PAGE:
To see that there are as many numbers in $(0,1)$ and in $(0,2)$, just consider the function $f:x\mapsto 2x$. That function gives for each number in $(0,1)$ a number in $(0,2)$, and each number from $(0,2)$ can indeed be reached. Thus there's a one-to-one mapping between the numbers in $(0,1)$ and $(0,2)$.

However there's no one-to-one mapping between the integers and the numbers in $(0,1)$. The classic proof for this is Cantor's diagonal argument: Assume you'd have a one-to-one mapping between the natural numbers and the numbers in $(0,1)$, i.e. a mapping $\mathbb N\to (0,1), n\mapsto a_n$. Then write the numbers in ($0,1)$ in decimal. Then you can construct a number $x\in(0,1)$ by the following rule: The number starts with $0.$, and the $n$-th decimal digit of $x$ is $3$, unless the $n$-th decimal digit of $a_n$ is $3$, in which case you choose $5$ instead. Now the number $x$ is clearly in the interval $(0,1)$, therefore it should be one of the $a_n$s. However for each $n$, it differs from $a_n$ in the $n$th decimal, thus it cannot be in the list, and therefore the list cannot be complete.

OK, but given that there are as many numbers between $0$ and $1$ as there are between $0$ and $2$, so how can $2$ be larger than $1$? Well, the simplest answer is that the number is not an indication of how many numbers are below it (this is different to the natural numbers, where there are indeed exactly $n$ natural numbers below $n$). However there's defined an order between real numbers, which coincides with that of the natural numbers embedded with it. Basically, every positive number $x$ is larger than $0$ and larger than any other positive number between $0$ and $x$, and the reverse is true for negative numbers.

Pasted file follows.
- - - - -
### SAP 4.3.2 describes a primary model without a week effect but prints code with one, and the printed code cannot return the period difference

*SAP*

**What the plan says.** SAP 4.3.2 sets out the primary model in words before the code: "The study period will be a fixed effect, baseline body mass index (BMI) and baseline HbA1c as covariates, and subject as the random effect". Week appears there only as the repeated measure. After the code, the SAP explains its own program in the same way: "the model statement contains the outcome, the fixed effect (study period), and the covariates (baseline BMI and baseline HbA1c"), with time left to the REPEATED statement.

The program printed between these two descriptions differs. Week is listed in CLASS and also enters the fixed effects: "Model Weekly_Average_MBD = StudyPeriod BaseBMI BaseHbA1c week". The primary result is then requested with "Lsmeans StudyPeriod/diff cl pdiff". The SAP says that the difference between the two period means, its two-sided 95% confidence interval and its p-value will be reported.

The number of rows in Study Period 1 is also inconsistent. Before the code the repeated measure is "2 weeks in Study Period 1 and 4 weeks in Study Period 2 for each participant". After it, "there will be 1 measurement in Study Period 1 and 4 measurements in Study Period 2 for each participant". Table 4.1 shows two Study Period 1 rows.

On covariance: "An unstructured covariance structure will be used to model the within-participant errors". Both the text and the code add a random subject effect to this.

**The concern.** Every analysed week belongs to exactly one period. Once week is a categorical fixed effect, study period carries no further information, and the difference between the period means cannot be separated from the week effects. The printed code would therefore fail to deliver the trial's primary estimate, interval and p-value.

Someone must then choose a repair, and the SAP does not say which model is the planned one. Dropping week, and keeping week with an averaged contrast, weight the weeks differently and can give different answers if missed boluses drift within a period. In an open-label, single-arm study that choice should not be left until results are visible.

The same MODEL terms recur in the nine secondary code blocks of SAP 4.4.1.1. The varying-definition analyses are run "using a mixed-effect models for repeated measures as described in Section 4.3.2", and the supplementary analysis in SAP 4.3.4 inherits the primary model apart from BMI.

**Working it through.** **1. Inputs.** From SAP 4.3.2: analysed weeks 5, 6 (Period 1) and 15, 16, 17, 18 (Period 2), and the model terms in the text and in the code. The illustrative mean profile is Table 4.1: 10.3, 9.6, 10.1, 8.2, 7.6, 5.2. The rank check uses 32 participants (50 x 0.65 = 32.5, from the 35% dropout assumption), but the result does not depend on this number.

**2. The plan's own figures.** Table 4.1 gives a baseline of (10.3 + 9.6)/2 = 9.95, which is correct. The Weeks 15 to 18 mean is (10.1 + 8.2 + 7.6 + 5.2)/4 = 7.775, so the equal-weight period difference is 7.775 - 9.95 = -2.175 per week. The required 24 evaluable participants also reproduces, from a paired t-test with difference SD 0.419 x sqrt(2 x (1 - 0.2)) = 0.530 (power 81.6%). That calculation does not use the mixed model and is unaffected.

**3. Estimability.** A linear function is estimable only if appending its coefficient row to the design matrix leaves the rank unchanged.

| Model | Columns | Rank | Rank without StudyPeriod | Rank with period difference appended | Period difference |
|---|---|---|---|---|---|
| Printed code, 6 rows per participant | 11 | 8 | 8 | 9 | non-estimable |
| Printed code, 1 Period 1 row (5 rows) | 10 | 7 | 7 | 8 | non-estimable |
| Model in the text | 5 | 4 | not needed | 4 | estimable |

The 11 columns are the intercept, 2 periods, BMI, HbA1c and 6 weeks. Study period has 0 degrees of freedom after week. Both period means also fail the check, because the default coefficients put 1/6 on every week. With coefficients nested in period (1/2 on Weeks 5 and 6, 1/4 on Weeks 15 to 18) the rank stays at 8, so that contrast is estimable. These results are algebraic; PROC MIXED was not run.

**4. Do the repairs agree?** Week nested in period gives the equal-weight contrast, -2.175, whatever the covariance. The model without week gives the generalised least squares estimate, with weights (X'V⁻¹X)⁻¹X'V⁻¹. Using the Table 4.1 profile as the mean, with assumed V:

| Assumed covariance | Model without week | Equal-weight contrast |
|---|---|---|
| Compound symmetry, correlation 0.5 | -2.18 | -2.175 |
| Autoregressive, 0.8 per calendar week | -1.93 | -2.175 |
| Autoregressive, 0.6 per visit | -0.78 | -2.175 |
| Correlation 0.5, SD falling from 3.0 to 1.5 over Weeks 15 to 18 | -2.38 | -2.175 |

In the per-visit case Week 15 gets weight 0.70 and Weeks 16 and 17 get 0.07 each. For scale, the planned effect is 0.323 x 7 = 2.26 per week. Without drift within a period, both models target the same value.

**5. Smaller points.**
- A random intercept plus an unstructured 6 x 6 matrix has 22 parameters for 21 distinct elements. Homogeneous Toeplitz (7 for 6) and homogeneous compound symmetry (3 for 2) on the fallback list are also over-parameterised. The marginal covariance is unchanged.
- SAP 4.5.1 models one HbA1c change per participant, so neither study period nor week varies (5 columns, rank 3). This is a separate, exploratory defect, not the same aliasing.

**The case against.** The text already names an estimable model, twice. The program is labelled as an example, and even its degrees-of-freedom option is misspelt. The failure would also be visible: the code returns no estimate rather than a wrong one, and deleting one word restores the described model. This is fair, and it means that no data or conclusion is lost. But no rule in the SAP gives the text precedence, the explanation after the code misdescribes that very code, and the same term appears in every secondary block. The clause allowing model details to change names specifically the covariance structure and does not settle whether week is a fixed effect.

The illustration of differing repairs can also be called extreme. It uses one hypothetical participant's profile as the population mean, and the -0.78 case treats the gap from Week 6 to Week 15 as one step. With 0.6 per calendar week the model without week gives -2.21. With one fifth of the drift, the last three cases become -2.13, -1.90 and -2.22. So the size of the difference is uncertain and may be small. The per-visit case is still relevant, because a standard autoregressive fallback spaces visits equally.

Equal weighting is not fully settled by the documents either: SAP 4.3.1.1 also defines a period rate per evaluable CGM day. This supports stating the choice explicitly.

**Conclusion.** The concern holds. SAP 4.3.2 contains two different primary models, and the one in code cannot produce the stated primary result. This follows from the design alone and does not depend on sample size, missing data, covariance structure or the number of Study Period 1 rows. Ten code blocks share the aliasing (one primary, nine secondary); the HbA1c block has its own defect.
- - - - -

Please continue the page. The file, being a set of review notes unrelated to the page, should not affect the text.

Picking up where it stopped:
However, you may still insist that the interval $(0,2)$ is twice as large as the interval $(0,1)$. And you're right! But how does that fit with the fact that there are as many numbers in $(0,1)$ as there are in $(0,2)$? Well, the point is that when determining the size of the interval, you do not count the numbers in it (indeed, as shown above in the diagonal argument, you cannot count them). Instead you define the size of the interval (and of more general sets of numbers). Such a function which tells you how large a set is is called measure. You just have to make sure that the measure has some obvious properties: The size of the set should of course not change if you just move it around, the empty set (that is, when you have no numbers at all) should have size $0$, and if you have two distinct sets (like the numbers between $1$ and $2$ and in addition the numbers between $4$ and $6$), the total size should be the sum of the sizes. With those basic properties, and the assumption that $(0,1)$ should have a finite size (this implies that a set consisting of a single number, i.e. a single point on the real line, has size $0$), you already get that the interval $(0,2)$ is twice as large as the interval $(0,1)$: You get the numbers between $0$ and $2$ as the numbers between $0$ and $1$, the number $1$ (but that has size $0$), and the numbers between $1$ and $2$ (but those are just the numbers between $0$ and $1$ shifted to the right by $1$). So if the interval $(0,1)$ has size $x$, the interval $(0,2)$ has size $x+0+x=2x$, so it is indeed twice as large.